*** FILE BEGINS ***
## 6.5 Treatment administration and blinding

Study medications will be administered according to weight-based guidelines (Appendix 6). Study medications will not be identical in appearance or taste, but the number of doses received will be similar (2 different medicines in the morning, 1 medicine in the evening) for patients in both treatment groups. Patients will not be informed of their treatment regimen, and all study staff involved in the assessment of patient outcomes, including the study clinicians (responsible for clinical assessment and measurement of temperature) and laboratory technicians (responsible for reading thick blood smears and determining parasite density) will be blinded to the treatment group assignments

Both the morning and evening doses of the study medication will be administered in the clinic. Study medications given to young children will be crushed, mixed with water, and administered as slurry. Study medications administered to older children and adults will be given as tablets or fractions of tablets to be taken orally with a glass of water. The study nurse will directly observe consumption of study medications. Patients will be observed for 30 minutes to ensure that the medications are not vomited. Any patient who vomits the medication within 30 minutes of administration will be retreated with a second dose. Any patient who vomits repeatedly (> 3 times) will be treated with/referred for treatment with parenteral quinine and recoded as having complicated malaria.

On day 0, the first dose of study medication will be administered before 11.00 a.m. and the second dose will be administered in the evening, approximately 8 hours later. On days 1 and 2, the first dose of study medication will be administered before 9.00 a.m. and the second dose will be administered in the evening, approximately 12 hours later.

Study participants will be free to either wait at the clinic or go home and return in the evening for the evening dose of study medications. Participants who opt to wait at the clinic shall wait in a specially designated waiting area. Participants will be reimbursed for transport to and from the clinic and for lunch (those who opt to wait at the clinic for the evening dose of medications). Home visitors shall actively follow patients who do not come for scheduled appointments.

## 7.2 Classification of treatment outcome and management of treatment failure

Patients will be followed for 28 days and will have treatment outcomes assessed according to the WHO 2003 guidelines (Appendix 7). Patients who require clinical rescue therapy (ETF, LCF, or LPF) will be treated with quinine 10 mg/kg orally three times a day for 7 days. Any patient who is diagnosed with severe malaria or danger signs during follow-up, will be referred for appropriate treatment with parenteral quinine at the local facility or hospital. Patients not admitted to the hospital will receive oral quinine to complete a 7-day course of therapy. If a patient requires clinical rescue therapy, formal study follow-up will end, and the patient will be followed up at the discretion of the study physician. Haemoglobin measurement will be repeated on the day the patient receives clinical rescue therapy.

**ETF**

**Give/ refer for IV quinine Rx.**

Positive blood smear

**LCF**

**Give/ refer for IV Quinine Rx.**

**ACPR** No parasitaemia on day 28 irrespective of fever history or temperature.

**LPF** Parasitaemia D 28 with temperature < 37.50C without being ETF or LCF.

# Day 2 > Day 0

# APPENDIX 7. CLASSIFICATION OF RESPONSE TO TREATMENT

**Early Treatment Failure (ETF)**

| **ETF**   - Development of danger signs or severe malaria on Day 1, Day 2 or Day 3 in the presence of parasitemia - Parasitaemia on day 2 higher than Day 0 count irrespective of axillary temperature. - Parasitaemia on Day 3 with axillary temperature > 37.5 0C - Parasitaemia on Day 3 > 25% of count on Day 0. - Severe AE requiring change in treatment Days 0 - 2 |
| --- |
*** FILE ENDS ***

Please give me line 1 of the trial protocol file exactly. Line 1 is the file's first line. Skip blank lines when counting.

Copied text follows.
## 6.5 Treatment administration and blinding